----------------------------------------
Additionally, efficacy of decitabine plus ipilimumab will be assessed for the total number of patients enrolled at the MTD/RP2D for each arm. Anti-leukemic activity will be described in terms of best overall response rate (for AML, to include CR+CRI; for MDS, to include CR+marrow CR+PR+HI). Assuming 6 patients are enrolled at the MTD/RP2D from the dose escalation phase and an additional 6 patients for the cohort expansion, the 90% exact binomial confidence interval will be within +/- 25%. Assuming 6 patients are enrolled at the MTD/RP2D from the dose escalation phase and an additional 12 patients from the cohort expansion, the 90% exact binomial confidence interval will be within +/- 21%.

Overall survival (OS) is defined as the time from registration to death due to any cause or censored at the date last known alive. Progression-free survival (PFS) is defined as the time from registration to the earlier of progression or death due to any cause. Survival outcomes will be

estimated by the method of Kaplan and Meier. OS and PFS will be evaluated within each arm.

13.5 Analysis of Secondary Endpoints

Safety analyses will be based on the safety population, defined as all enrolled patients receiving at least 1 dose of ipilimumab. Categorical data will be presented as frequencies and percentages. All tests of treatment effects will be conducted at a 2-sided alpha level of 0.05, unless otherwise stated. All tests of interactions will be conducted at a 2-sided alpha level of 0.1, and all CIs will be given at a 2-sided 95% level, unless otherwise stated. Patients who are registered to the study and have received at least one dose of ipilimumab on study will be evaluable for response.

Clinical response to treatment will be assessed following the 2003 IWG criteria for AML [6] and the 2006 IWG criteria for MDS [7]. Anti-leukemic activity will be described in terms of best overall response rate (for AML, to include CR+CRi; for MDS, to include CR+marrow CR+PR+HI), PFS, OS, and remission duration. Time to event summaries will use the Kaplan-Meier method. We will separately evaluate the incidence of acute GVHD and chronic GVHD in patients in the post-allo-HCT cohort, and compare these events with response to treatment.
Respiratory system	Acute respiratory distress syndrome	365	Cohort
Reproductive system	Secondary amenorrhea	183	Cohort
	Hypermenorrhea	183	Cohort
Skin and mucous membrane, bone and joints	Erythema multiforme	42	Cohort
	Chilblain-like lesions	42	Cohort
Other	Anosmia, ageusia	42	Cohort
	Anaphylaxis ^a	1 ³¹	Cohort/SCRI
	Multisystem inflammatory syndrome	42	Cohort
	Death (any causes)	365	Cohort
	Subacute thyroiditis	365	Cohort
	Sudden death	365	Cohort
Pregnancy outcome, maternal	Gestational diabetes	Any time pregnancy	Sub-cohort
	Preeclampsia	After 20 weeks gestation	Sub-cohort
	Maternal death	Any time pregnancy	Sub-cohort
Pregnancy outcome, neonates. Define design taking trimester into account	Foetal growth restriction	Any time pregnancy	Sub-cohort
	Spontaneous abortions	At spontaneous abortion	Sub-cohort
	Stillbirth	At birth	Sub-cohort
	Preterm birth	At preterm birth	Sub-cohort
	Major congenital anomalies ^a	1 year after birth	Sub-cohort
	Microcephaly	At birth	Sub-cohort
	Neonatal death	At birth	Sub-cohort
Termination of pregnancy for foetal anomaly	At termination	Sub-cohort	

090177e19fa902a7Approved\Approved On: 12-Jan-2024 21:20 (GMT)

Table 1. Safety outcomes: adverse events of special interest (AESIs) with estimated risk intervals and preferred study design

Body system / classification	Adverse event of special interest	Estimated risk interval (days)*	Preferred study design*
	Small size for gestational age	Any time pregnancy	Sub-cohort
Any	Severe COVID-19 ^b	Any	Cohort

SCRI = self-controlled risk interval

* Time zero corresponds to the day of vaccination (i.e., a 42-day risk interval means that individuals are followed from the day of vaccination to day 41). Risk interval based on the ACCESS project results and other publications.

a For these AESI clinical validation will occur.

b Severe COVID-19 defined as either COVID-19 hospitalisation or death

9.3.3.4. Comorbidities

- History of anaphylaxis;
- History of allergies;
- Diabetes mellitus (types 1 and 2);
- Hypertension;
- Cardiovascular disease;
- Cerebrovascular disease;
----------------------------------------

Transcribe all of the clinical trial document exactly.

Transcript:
Additionally, efficacy of decitabine plus ipilimumab will be assessed for the total number of patients enrolled at the MTD/RP2D for each arm. Anti-leukemic activity will be described in terms of best overall response rate (for AML, to include CR+CRI; for MDS, to include CR+marrow CR+PR+HI). Assuming 6 patients are enrolled at the MTD/RP2D from the dose escalation phase and an additional 6 patients for the cohort expansion, the 90% exact binomial confidence interval will be within +/- 25%. Assuming 6 patients are enrolled at the MTD/RP2D from the dose escalation phase and an additional 12 patients from the cohort expansion, the 90% exact binomial confidence interval will be within +/- 21%.

Overall survival (OS) is defined as the time from registration to death due to any cause or censored at the date last known alive. Progression-free survival (PFS) is defined as the time from registration to the earlier of progression or death due to any cause. Survival outcomes will be

estimated by the method of Kaplan and Meier. OS and PFS will be evaluated within each arm.

13.5 Analysis of Secondary Endpoints

Safety analyses will be based on the safety population, defined as all enrolled patients receiving at least 1 dose of ipilimumab. Categorical data will be presented as frequencies and percentages. All tests of treatment effects will be conducted at a 2-sided alpha level of 0.05, unless otherwise stated. All tests of interactions will be conducted at a 2-sided alpha level of 0.1, and all CIs will be given at a 2-sided 95% level, unless otherwise stated. Patients who are registered to the study and have received at least one dose of ipilimumab on study will be evaluable for response.

Clinical response to treatment will be assessed following the 2003 IWG criteria for AML [6] and the 2006 IWG criteria for MDS [7]. Anti-leukemic activity will be described in terms of best overall response rate (for AML, to include CR+CRi; for MDS, to include CR+marrow CR+PR+HI), PFS, OS, and remission duration. Time to event summaries will use the Kaplan-Meier method. We will separately evaluate the incidence of acute GVHD and chronic GVHD in patients in the post-allo-HCT cohort, and compare these events with response to treatment.
Respiratory system	Acute respiratory distress syndrome	365	Cohort
Reproductive system	Secondary amenorrhea	183	Cohort
	Hypermenorrhea	183	Cohort
Skin and mucous membrane, bone and joints	Erythema multiforme	42	Cohort
	Chilblain-like lesions	42	Cohort
Other	Anosmia, ageusia	42	Cohort
	Anaphylaxis ^a	1 ³¹	Cohort/SCRI
	Multisystem inflammatory syndrome	42	Cohort
	Death (any causes)	365	Cohort
	Subacute thyroiditis	365	Cohort
	Sudden death	365	Cohort
Pregnancy outcome, maternal	Gestational diabetes	Any time pregnancy	Sub-cohort
	Preeclampsia	After 20 weeks gestation	Sub-cohort
	Maternal death	Any time pregnancy	Sub-cohort
Pregnancy outcome, neonates. Define design taking trimester into account	Foetal growth restriction	Any time pregnancy	Sub-cohort
	Spontaneous abortions	At spontaneous abortion	Sub-cohort
	Stillbirth	At birth	Sub-cohort
	Preterm birth	At preterm birth	Sub-cohort
	Major congenital anomalies ^a	1 year after birth	Sub-cohort
	Microcephaly	At birth	Sub-cohort
	Neonatal death	At birth	Sub-cohort
Termination of pregnancy for foetal anomaly	At termination	Sub-cohort	

090177e19fa902a7Approved\Approved On: 12-Jan-2024 21:20 (GMT)

Table 1. Safety outcomes: adverse events of special interest (AESIs) with estimated risk intervals and preferred study design

Body system / classification	Adverse event of special interest	Estimated risk interval (days)*	Preferred study design*
	Small size for gestational age	Any time pregnancy	Sub-cohort
Any	Severe COVID-19 ^b	Any	Cohort

SCRI = self-controlled risk interval

* Time zero corresponds to the day of vaccination (i.e., a 42-day risk interval means that individuals are followed from the day of vaccination to day 41). Risk interval based on the ACCESS project results and other publications.

a For these AESI clinical validation will occur.

b Severe COVID-19 defined as either COVID-19 hospitalisation or death

9.3.3.4. Comorbidities

- History of anaphylaxis;
- History of allergies;
- Diabetes mellitus (types 1 and 2);
- Hypertension;
- Cardiovascular disease;
- Cerebrovascular disease;